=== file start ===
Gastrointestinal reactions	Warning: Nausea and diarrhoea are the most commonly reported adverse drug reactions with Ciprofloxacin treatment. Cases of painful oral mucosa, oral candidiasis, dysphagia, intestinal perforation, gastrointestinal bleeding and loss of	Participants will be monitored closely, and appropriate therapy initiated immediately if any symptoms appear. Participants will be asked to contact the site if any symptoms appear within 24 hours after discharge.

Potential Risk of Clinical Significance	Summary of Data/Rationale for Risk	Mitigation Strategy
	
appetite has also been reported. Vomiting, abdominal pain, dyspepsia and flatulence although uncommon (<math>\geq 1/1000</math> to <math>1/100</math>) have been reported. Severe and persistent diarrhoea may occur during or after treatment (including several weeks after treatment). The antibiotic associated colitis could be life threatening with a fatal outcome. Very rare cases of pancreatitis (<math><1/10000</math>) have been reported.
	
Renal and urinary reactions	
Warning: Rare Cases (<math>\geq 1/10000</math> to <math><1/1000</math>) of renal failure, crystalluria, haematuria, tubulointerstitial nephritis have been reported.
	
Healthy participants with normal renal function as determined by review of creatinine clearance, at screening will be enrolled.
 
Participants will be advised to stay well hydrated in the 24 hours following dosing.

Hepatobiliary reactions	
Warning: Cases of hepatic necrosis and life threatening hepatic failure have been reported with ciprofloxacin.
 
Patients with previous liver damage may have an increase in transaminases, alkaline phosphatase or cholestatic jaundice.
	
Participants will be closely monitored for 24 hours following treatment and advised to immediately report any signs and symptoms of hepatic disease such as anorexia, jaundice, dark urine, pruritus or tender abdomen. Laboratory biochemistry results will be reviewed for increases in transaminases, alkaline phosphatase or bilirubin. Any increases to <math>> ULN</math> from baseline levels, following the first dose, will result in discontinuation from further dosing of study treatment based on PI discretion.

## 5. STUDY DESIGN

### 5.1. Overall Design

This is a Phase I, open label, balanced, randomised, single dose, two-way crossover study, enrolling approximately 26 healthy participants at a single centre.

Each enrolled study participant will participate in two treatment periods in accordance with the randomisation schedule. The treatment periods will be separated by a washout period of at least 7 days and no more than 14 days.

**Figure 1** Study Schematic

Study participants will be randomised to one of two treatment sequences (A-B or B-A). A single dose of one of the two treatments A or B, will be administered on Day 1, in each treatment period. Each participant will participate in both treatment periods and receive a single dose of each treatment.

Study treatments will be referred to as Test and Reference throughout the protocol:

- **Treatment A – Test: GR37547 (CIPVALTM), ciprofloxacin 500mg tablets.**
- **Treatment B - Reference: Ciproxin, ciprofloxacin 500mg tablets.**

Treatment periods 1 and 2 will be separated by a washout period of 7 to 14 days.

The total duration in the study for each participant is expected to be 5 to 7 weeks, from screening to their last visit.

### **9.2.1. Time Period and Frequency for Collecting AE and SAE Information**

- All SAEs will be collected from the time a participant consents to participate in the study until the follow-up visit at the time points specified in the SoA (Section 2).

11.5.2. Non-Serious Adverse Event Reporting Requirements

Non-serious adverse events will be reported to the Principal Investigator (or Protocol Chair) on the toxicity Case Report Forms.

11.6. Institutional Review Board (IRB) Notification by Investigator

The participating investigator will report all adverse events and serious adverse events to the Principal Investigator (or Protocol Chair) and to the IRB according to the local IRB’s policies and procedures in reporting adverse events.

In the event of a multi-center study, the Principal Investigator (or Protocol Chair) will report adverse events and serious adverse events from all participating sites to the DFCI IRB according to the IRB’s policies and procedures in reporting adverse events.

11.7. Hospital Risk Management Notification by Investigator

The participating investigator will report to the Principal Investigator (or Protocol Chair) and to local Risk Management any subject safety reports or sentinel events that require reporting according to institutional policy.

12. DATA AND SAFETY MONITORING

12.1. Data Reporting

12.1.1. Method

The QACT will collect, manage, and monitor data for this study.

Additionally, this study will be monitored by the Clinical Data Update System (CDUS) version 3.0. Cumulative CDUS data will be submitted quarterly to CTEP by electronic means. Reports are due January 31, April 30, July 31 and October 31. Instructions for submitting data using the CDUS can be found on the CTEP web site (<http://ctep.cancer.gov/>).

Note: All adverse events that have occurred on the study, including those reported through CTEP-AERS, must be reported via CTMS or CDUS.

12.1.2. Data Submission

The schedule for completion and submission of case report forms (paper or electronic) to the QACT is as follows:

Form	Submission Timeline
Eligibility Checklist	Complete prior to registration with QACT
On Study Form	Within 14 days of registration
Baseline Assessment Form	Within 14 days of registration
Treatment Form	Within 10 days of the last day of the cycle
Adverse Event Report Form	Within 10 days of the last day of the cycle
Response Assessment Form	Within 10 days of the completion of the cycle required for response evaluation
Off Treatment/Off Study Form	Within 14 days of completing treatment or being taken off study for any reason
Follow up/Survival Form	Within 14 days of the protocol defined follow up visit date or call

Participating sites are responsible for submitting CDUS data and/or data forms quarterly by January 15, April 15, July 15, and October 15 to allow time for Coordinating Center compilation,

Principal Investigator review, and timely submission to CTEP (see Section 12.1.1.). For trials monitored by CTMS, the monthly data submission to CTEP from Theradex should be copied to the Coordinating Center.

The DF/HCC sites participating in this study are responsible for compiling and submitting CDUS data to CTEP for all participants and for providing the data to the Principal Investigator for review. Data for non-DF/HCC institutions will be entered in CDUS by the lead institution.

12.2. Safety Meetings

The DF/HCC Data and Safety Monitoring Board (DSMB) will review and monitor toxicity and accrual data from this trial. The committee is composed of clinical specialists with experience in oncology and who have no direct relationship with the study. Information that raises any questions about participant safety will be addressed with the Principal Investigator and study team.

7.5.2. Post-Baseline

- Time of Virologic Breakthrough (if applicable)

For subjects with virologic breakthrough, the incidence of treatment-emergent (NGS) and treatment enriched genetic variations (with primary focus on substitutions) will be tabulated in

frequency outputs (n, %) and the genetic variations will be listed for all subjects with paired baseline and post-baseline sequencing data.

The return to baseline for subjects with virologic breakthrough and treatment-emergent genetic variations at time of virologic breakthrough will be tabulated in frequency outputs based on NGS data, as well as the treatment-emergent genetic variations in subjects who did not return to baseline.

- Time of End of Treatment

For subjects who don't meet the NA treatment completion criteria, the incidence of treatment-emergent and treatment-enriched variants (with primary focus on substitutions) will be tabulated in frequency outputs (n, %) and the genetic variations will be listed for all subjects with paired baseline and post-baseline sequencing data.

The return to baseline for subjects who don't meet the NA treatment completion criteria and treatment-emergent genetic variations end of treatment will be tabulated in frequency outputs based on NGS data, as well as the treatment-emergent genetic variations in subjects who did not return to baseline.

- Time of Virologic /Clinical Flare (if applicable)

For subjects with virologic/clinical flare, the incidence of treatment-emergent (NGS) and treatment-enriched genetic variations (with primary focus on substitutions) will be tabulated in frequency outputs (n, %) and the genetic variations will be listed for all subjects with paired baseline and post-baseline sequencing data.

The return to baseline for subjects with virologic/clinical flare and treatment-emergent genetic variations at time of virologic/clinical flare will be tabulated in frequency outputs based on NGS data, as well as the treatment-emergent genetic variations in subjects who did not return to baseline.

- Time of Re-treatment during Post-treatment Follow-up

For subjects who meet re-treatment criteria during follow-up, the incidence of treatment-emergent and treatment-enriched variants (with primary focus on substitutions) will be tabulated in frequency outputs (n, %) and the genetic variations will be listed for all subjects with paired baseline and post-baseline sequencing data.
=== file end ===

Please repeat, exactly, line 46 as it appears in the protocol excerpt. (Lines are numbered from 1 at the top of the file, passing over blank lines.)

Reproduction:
Response Assessment Form	Within 10 days of the completion of the cycle required for response evaluation